EU measures to reduce the aviation sector’s net emissions by 2050 could have a huge impact on Spain’s tourism industry and economy, the country’s main airline and tourism associations have warned.
For a country like Spain, whose tourism sector makes almost 13 percent of its overall GDP, the socioeconomic effects of the EU’s new emissions law could be dramatic. (Photo by TIMOTHY A. CLARY / AFP)
Leading airline bosses have warned that EU plans to reduce the aviation industry’s net emissions to zero by 2050 could have a major impact on the Spanish tourism sector, with potential losses of 11 million international tourists a year, according to a report.
The startling figure comes from a report made by consulting firm Deloitte, who estimate that the loss of tourists could mean a reduction in Spain’s GDP by around 1.6 percent (roughly €23 billion) and the loss of 430,000 jobs by 2030.
The economic impact would be felt across different sectors, too, with the hospitality sector projected to lose €3.6 billion, and the new tax measures on aviation alone would mean a 0.9 percent drop in GDP and 236,000 jobs lost.
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For a country like Spain, whose tourism sector makes almost 13 percent of its overall GDP, the socioeconomic effects could be dramatic.
Spain is the second most visited tourist destination in the world, with over 80 million visitors a year, and it is expected that it could be one of the countries most effected by the incoming changes to the aviation sector as eight out of every ten international visitors to Spain come by plane.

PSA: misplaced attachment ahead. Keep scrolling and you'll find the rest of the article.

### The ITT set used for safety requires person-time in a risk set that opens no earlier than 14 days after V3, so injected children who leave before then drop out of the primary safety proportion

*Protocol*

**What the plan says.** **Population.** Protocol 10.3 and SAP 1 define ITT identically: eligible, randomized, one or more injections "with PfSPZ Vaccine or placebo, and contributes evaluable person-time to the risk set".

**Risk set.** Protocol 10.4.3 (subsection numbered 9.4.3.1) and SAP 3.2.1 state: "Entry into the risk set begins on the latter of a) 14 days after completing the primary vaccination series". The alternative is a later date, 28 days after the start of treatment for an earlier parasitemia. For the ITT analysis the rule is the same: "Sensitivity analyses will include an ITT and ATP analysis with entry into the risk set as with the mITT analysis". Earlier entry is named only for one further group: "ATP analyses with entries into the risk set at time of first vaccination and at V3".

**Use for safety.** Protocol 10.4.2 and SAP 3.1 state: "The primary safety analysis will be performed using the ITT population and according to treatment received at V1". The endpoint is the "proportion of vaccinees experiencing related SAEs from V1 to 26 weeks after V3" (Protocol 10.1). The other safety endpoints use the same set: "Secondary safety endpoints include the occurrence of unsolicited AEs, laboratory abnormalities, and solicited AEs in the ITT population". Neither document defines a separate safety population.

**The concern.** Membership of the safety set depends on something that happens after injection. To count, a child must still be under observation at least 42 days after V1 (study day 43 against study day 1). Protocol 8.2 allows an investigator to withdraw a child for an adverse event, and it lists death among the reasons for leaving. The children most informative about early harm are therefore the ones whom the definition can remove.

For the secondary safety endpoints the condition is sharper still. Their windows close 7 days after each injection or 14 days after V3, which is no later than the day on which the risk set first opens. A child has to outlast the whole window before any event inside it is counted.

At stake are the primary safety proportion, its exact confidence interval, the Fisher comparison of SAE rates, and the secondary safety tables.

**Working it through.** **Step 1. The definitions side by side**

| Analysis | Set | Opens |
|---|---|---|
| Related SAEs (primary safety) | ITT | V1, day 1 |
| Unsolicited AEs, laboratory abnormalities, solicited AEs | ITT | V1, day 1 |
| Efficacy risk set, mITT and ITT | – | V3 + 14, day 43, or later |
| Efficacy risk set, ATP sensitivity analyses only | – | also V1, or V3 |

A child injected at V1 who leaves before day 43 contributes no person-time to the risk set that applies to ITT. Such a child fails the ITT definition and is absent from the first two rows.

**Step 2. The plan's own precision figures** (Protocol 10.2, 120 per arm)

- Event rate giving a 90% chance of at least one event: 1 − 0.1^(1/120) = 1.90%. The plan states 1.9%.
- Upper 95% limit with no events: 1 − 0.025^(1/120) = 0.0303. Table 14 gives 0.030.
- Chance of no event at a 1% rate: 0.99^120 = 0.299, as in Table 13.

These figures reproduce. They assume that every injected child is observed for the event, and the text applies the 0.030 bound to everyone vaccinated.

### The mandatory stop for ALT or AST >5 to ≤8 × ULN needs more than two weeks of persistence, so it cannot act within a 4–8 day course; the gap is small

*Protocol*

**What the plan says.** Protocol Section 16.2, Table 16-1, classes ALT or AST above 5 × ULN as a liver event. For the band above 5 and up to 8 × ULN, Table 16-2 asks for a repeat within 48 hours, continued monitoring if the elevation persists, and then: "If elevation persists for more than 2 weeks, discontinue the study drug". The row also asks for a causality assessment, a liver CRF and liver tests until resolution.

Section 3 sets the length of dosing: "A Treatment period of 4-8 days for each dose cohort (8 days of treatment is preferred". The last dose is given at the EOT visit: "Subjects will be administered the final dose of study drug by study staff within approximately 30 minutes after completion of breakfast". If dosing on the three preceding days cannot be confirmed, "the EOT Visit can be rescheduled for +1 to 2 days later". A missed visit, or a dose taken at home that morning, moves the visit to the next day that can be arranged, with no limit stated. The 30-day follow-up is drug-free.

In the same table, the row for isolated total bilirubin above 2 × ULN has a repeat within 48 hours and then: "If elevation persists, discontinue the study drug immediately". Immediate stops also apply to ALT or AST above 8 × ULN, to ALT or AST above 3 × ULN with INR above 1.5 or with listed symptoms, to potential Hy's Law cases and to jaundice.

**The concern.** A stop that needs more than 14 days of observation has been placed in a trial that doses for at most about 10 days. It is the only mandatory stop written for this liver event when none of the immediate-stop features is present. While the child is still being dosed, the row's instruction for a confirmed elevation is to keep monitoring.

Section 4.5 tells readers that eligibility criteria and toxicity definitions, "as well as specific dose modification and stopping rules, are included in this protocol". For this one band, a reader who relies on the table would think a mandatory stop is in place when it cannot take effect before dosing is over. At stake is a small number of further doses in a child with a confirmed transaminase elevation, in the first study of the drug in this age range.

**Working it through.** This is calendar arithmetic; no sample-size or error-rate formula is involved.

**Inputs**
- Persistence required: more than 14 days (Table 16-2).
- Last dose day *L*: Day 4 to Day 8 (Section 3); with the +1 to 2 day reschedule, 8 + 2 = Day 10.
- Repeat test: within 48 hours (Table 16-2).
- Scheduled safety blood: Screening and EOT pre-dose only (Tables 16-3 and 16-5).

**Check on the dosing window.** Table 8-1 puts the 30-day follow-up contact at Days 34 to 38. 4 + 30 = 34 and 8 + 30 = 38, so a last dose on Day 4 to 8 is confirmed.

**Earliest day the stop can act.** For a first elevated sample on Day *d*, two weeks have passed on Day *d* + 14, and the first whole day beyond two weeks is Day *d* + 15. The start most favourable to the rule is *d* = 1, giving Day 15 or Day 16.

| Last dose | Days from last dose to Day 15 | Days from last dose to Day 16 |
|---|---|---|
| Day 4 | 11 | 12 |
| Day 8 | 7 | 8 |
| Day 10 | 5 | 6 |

The Deloitte report was presented at an event jointly held by the ALA, Spain’s airline association, and the CEOE, its business federation, during which the presidents of both bodies met with the bosses of some of the biggest airlines in the Spanish market.
‘Only the rich will travel’
The environmental measures wouldn’t only have an impact on the Spanish economy or its big airlines, however.
At the meeting Jesús Cierco, Corporate Director at Iberia Express, expressed his fear that “these measures will make only the elites able to travel,” suggesting that any increased costs to the aviation industry could be passed down to the consumer. These include the use of sustainable aviation fuel (SAF) , the restriction of emission rights, the application of a tax on kerosene and the possible application of a €7.85 tax on airline tickets.
The Deloitte report suggests that the use of sustainable fuel to meet the 2050 deadline, which is as much as 6 times more expensive than normal fuel, combined with a tax on kerosene and reduced CO2, which will also become more expensive, mean that costs could rise for the consumer – in this case tourists hoping for cheap flights abroad.
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Javier Gándara, president of ALA, explained that “airlines are committed to achieving zero net emissions by 2050 and we are already on the path of decarbonisation.”
“The sector agrees with the environmental measures that contribute to achieving this goal,” he added, “and we are willing to assume an extra cost to the extent that they contribute to the decarbonisation of the sector.”
Gándara did however warn that the measures could have an “impact on the tourism sector,” something he considers “an economic pillar for Spain.”